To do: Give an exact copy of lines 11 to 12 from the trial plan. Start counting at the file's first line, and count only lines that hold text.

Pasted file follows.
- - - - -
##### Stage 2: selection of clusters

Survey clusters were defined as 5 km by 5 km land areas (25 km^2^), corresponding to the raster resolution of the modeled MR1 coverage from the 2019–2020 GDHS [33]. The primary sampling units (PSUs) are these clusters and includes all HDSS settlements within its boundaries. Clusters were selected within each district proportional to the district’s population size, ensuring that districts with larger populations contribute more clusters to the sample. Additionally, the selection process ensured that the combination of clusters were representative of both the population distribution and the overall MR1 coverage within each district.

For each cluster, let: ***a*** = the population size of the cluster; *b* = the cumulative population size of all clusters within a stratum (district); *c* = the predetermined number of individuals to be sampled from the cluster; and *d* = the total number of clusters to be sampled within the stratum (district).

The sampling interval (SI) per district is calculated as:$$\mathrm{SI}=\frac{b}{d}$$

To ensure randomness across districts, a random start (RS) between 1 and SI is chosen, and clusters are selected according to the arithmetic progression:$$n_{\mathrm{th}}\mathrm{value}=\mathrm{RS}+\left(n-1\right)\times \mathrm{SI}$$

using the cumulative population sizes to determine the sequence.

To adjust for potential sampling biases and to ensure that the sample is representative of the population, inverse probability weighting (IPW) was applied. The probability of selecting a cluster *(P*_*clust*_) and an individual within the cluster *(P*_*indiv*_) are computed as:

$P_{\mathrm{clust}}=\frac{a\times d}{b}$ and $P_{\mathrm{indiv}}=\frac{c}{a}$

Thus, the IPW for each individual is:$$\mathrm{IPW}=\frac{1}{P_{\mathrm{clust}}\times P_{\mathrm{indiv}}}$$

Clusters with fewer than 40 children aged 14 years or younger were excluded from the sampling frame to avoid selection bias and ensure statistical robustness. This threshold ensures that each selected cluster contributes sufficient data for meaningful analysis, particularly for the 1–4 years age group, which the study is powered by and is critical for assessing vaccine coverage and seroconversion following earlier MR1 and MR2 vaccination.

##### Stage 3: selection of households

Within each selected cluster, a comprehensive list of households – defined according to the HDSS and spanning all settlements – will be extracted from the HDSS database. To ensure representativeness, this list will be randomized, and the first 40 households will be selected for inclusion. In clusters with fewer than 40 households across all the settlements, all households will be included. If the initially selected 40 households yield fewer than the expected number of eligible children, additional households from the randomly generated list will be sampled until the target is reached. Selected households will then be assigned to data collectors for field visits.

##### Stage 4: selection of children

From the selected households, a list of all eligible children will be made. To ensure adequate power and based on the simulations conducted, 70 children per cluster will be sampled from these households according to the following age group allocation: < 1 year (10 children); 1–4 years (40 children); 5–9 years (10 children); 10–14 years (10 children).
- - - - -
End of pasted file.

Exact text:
##### Stage 3: selection of households

Within each selected cluster, a comprehensive list of households – defined according to the HDSS and spanning all settlements – will be extracted from the HDSS database. To ensure representativeness, this list will be randomized, and the first 40 households will be selected for inclusion. In clusters with fewer than 40 households across all the settlements, all households will be included. If the initially selected 40 households yield fewer than the expected number of eligible children, additional households from the randomly generated list will be sampled until the target is reached. Selected households will then be assigned to data collectors for field visits.